Friday, January 31, 2014

Feature Friday: Homes of Classic Literature

When done well, settings are as important as any character in a book.  Imagine Harry Potter without Hogwarts - it's nearly impossible, right?  The places characters occupy are often just as important as those who reside there, as the below blurb points out.  Here are the blueprints to several homes featured in classic literature:

Thursday, January 30, 2014

The Fault in Our Stars TRAILER


Wednesday, January 29, 2014

Book-to-Film: Goosebumps by R.L. Stine

Who knew that children's horror would be such a huge genre?  Goosebumps ruled children's lit in the mid 90s.  I remember reading a few of these when I was a kid, and being simultaneously exhilarated and freaked out at the same time.  Now, titles like "The Cuckoo Clock of Doom" just make me laugh, but as a kid it gave me, well, goosebumps.
A Goosebumps movie has been sort of in the works for some time (and has had a brief stint as a TV series - currently on Netflix) but it looks like a film might actually happen now.  Jack Black is in talks to star as "an R.L. Stine-esque writer, whose literary creations start coming to life in read and frightening ways."  Rob Letterman (of Monsters vs. Aliens) is set to direct, and Neal H. Moritz (of The Fast & the Furious franchise) is producing.  If you're curious about the project, you can Twitter-stalk R.L. Stine for updates.
It's too soon in the project to have a release date, too soon to even know for sure if there ever will be a release date.  If/When one gets released, I'll let you know when I find out.  Read the full article where I found out about this information here.
This seems like the kind of project that could go REALLY WRONG.  But maybe not.  We'll see.  Horror isn't really my thing, but as with any book-to-film adaptation, I'm curious.

Tuesday, January 28, 2014

Top Ten Worlds I'd Never Want To Live In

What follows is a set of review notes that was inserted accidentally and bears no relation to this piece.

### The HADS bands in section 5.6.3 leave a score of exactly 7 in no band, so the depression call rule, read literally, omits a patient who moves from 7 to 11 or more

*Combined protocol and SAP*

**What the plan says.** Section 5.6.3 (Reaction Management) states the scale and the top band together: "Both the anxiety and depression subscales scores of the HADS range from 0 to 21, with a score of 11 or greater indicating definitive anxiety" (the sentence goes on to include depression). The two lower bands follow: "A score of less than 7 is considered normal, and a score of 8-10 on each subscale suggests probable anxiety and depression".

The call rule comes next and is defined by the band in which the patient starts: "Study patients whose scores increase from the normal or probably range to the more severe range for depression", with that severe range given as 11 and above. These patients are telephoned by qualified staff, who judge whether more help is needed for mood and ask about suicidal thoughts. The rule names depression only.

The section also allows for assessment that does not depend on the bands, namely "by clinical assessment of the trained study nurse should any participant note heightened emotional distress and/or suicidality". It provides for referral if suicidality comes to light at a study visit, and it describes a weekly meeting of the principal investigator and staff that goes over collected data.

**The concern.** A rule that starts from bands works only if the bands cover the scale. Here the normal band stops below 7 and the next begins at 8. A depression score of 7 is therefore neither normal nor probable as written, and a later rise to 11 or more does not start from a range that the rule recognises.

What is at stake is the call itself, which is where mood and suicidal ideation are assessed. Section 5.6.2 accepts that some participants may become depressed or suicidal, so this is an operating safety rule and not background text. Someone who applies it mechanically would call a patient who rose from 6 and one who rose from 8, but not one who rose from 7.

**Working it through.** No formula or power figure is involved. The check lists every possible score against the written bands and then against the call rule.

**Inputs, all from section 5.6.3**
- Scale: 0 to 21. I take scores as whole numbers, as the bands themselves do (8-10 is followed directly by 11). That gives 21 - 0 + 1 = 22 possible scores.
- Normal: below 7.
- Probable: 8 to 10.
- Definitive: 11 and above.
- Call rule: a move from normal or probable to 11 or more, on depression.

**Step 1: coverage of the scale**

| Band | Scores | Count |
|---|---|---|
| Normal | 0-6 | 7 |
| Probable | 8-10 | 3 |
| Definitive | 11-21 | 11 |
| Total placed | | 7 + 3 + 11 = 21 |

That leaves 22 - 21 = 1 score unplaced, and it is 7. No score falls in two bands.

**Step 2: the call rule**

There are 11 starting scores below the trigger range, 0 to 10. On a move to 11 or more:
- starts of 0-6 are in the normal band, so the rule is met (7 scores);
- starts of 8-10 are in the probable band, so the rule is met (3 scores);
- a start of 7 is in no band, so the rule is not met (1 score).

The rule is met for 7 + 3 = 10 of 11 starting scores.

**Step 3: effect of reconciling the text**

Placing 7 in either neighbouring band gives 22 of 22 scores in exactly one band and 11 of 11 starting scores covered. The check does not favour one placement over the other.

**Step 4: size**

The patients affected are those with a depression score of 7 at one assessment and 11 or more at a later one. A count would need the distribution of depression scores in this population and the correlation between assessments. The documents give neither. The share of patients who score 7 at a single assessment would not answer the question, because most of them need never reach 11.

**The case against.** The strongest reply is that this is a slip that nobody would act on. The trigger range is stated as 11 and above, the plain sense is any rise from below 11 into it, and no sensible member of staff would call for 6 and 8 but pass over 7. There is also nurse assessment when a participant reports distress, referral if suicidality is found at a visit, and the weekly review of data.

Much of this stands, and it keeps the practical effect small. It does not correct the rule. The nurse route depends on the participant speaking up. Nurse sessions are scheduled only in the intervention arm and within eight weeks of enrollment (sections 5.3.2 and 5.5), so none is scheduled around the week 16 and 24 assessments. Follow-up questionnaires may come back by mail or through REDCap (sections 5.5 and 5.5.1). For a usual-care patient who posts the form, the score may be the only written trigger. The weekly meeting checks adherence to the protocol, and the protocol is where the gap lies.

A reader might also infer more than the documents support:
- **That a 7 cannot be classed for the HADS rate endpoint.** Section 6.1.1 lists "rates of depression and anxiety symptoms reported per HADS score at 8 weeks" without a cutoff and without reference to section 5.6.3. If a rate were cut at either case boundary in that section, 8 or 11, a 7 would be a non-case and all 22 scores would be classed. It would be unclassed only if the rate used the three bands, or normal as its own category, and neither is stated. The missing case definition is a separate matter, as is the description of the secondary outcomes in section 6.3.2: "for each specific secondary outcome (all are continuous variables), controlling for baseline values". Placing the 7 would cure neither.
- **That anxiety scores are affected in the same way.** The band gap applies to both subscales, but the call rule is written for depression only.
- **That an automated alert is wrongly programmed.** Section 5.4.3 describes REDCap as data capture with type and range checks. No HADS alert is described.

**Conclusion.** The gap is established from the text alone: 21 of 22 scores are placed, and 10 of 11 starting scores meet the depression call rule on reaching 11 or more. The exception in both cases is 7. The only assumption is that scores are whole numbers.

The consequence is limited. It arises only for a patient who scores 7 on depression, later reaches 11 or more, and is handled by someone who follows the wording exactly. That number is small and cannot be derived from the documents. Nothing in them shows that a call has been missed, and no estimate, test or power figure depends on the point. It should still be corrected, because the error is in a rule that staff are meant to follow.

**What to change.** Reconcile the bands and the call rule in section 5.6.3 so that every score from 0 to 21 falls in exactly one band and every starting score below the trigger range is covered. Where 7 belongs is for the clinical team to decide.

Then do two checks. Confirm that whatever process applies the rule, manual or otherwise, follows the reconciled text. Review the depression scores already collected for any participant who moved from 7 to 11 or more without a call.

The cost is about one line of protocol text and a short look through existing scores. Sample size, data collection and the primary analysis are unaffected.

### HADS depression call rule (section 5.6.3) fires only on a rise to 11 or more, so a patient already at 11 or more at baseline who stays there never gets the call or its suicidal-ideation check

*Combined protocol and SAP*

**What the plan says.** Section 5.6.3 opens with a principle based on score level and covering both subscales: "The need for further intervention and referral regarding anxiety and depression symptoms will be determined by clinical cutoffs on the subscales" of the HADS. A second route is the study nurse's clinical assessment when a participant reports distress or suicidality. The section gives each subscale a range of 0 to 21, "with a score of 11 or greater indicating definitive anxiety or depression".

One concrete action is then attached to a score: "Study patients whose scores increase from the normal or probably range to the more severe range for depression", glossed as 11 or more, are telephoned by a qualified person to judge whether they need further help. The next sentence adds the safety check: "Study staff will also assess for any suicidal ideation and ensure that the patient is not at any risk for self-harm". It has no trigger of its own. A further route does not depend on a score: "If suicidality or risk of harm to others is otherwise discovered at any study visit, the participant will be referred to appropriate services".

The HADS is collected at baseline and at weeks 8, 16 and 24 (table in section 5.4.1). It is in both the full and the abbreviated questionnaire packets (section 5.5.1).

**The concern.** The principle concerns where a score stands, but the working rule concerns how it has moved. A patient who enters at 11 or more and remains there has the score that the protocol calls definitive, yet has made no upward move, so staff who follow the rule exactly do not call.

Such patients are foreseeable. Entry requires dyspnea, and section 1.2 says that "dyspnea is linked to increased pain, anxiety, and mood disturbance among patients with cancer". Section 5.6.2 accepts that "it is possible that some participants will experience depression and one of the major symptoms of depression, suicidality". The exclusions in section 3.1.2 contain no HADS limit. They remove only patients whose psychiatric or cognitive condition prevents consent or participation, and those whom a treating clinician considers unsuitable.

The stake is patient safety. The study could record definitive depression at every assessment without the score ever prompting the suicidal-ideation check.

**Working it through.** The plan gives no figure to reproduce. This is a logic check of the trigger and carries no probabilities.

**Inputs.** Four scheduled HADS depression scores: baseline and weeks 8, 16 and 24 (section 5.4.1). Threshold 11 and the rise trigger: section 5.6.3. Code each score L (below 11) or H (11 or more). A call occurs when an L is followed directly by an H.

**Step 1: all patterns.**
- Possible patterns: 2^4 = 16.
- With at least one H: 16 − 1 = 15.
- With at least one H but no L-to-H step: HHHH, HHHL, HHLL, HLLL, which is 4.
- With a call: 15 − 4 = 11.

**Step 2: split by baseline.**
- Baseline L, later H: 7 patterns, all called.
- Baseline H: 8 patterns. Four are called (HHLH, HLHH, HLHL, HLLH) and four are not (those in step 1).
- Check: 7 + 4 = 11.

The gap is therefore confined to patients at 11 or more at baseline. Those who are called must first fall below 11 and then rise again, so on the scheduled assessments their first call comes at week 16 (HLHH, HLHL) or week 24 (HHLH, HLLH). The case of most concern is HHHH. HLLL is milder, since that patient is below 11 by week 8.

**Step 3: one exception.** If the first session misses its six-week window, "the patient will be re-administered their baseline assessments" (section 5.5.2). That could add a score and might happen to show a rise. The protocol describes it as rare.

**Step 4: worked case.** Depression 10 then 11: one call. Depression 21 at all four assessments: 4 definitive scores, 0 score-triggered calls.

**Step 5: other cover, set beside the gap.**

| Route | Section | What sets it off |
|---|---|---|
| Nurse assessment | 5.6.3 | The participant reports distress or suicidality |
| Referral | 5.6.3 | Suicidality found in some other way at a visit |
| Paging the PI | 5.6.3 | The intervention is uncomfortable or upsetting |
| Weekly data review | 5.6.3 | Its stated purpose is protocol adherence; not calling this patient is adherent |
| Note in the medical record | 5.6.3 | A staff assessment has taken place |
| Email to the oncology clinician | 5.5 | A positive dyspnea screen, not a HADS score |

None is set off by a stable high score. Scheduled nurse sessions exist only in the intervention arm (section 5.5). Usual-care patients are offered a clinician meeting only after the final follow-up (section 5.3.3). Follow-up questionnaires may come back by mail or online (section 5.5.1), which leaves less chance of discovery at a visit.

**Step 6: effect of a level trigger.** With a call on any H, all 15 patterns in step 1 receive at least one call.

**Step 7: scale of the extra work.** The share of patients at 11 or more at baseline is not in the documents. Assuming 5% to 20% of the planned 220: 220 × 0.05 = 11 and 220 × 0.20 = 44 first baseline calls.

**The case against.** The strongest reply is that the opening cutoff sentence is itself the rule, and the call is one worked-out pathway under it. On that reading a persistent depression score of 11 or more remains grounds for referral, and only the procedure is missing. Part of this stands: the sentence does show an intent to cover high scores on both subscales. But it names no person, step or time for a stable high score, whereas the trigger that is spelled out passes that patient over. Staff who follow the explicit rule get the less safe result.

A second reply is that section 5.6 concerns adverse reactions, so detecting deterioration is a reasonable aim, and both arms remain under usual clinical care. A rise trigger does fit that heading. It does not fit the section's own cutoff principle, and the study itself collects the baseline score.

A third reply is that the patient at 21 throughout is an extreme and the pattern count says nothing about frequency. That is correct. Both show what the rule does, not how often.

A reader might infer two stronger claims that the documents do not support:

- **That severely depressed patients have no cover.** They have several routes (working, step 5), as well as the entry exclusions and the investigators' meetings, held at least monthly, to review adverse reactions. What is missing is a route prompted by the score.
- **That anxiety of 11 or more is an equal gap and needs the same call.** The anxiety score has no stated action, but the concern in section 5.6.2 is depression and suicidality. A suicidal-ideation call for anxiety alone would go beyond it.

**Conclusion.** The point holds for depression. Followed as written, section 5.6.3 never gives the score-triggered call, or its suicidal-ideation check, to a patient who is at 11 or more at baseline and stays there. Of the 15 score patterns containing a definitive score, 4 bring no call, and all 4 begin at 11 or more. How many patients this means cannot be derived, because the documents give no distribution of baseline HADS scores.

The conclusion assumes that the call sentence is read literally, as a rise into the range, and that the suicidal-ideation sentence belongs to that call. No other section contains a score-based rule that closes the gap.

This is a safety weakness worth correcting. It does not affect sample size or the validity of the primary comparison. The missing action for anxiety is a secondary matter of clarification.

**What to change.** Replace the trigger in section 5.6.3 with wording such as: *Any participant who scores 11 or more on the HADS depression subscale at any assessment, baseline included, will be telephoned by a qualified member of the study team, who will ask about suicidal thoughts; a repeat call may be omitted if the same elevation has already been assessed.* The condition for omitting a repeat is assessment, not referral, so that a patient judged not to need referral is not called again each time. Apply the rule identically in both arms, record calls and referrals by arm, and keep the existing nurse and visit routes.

I'm participating in today's Top Ten Tuesday, hosted by the folks at The Broke and the Bookish.  This week's prompt is:

Top Ten Worlds I'd Never Want To Live In

10. I think the most obvious world that comes to mind is Westeros, from George R.R. Martin's A Song of Ice and Fire.  Goodness me, the mortality rate in that world is OFF THE CHARTS.  I don't know how anyone is still alive in that world, after all the wars that have gone on.

9. Panam from Suzanne Collins' Hunger Games series is a pretty obvious one too.  Any world that sanctions violence against children is bad bad bad bad bad bad bad.

8. As a woman, and, frankly, as a human being, Margaret Atwood's (mostly?) fictional world in The Handmaid's Tale is about as frightening as it gets.  *shudders*

7. Wonderland, from in Alice's Adventures in Wonderland.  I really like rational people, and am a huge fan of logic.  That world would about do me in.

6. U.S.A., as seen in Rick Yancey's The 5th Wave.  Alien invasions are so not my thing, neither in reality nor in fiction, as it turns out.  (Review coming soon.)

5. The world from P.D. James' The Children of Men.  I can only imagine watching the human race go extinct, not from war, aliens, robots, or anything like that, but from infertility.  If you haven't read this book, READ IT.  It's creepy, disturbing, thoughtful, but hopeful.  (Still, I'm glad not to live there.)

4. The dystopic world in Lauren DeStefano's Chemical Garden series.  Seeing as I'm 29, the whole dying at 20 thing is pretty big turn off.  

3. Let's just go ahead and put all the other dystopia worlds here.  They're fun to read about, not so fun to live in.

2. In no circumstances whatsoever would I like to live on the Pequod, the whaling ship run by a mad captain in Melville's Moby Dick.  If I could escape the ship and live on land somewhere, it wouldn't be so bad.  But the ship itself sounds dangerous, smelly, exhausting, extremely unfulfilling, and full of really bad food.

1. Alderaan.  (The planet the death star destroys in Star Wars.)  Apparently I'm just a really big fan of living.

This was fun to put together, since I think most people think of fictional places they'd like to live (Hogwarts!  Narnia!  Chocolate planet!) rather than places they wouldn't.  So, where would you NOT go?